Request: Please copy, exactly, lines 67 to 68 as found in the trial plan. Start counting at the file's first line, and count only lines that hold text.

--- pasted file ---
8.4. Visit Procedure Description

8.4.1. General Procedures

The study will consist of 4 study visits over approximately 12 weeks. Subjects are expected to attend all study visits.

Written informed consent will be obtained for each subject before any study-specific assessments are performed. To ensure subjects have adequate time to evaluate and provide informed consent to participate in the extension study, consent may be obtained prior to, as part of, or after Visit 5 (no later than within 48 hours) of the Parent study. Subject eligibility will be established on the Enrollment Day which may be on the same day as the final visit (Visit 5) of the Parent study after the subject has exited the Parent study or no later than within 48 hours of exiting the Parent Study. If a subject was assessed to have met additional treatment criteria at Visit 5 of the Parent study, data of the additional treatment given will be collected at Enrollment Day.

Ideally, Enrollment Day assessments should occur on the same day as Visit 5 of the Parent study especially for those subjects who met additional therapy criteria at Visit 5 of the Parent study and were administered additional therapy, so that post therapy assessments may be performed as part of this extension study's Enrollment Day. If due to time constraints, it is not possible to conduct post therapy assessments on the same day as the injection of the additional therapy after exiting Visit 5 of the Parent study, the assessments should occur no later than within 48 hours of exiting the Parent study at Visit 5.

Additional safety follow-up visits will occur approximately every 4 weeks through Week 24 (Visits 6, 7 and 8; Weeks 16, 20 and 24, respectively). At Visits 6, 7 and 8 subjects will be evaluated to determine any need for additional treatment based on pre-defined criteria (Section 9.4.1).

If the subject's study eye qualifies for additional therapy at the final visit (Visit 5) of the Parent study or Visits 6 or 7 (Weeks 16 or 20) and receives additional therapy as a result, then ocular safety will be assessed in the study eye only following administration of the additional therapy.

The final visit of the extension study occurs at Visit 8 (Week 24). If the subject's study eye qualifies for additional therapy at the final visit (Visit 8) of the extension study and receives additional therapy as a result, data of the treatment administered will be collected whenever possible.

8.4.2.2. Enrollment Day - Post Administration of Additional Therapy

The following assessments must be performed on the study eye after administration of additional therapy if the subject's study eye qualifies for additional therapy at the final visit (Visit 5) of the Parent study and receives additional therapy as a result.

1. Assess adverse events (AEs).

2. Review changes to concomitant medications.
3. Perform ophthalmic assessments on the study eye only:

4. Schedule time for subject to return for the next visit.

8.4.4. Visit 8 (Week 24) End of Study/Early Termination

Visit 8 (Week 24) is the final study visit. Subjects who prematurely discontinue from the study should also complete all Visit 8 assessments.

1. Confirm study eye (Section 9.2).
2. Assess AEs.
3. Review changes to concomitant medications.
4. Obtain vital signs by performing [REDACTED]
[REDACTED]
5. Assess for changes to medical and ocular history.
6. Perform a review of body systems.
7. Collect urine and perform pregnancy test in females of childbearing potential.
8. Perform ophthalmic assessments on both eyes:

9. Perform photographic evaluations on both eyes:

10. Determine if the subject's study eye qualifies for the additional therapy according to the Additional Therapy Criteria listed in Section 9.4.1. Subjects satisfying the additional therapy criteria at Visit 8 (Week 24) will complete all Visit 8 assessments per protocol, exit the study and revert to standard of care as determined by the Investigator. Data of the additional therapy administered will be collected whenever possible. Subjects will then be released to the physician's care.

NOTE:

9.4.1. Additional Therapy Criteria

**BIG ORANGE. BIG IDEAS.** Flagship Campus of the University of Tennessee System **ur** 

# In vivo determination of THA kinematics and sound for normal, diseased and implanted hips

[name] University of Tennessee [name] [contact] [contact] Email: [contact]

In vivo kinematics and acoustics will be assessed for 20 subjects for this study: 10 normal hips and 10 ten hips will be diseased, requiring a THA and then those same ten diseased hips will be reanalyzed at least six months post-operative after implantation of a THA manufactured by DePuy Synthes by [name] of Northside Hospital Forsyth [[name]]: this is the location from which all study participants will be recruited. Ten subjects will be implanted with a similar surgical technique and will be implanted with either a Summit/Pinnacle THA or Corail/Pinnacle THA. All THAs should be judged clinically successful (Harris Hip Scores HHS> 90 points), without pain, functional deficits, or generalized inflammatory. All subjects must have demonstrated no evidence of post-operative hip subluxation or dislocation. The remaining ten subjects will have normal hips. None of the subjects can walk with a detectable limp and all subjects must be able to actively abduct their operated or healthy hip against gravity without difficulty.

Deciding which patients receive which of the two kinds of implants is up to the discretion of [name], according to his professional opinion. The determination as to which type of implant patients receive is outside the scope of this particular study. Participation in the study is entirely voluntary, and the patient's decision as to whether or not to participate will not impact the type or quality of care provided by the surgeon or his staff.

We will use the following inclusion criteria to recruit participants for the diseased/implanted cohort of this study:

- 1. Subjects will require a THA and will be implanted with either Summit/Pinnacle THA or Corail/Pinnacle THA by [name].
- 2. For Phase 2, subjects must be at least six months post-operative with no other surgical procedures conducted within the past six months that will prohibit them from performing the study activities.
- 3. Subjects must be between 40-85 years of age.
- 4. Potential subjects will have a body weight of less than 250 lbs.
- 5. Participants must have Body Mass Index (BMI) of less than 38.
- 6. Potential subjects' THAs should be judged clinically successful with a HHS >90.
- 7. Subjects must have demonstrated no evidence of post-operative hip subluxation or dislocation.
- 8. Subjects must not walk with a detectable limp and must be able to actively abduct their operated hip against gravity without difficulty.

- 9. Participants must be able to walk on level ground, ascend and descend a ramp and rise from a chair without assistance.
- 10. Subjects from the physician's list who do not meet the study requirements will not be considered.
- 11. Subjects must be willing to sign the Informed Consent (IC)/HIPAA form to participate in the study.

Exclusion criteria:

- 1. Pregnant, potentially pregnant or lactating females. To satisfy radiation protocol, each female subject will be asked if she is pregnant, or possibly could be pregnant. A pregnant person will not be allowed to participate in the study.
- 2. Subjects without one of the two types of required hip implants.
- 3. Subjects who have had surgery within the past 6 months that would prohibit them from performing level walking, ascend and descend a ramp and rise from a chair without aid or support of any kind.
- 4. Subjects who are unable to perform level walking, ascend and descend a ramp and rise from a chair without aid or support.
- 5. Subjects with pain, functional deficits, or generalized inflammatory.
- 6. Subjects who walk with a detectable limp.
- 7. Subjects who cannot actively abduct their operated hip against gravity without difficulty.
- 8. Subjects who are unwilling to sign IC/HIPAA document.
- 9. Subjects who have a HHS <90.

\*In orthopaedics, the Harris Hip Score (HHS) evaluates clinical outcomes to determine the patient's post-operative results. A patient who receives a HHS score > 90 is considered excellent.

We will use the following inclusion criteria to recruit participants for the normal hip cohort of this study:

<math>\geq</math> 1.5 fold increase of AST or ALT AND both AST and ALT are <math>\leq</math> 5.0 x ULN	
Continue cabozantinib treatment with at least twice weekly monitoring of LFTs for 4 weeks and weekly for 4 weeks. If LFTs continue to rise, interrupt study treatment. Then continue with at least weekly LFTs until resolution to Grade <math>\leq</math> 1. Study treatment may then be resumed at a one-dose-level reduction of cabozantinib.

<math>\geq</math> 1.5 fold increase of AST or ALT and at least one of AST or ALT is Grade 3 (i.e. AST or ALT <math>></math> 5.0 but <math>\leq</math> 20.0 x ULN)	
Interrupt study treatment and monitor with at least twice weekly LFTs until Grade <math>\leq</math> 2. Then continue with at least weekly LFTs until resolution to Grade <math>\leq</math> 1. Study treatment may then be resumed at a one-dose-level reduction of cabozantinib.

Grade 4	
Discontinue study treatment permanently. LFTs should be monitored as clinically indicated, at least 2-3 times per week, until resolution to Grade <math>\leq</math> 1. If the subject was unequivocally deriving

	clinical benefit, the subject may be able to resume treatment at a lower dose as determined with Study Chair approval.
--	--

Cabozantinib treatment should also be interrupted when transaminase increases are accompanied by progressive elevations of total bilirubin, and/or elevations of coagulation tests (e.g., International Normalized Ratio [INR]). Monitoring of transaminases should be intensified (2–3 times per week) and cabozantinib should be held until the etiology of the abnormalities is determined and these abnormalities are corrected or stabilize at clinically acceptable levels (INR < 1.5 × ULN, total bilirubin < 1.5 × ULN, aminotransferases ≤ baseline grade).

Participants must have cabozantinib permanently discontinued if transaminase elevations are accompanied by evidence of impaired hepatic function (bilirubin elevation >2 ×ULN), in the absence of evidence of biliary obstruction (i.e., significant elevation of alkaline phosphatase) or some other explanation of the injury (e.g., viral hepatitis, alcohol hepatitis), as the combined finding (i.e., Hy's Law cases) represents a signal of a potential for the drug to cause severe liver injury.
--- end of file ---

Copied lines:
Cabozantinib treatment should also be interrupted when transaminase increases are accompanied by progressive elevations of total bilirubin, and/or elevations of coagulation tests (e.g., International Normalized Ratio [INR]). Monitoring of transaminases should be intensified (2–3 times per week) and cabozantinib should be held until the etiology of the abnormalities is determined and these abnormalities are corrected or stabilize at clinically acceptable levels (INR < 1.5 × ULN, total bilirubin < 1.5 × ULN, aminotransferases ≤ baseline grade).

Participants must have cabozantinib permanently discontinued if transaminase elevations are accompanied by evidence of impaired hepatic function (bilirubin elevation >2 ×ULN), in the absence of evidence of biliary obstruction (i.e., significant elevation of alkaline phosphatase) or some other explanation of the injury (e.g., viral hepatitis, alcohol hepatitis), as the combined finding (i.e., Hy's Law cases) represents a signal of a potential for the drug to cause severe liver injury.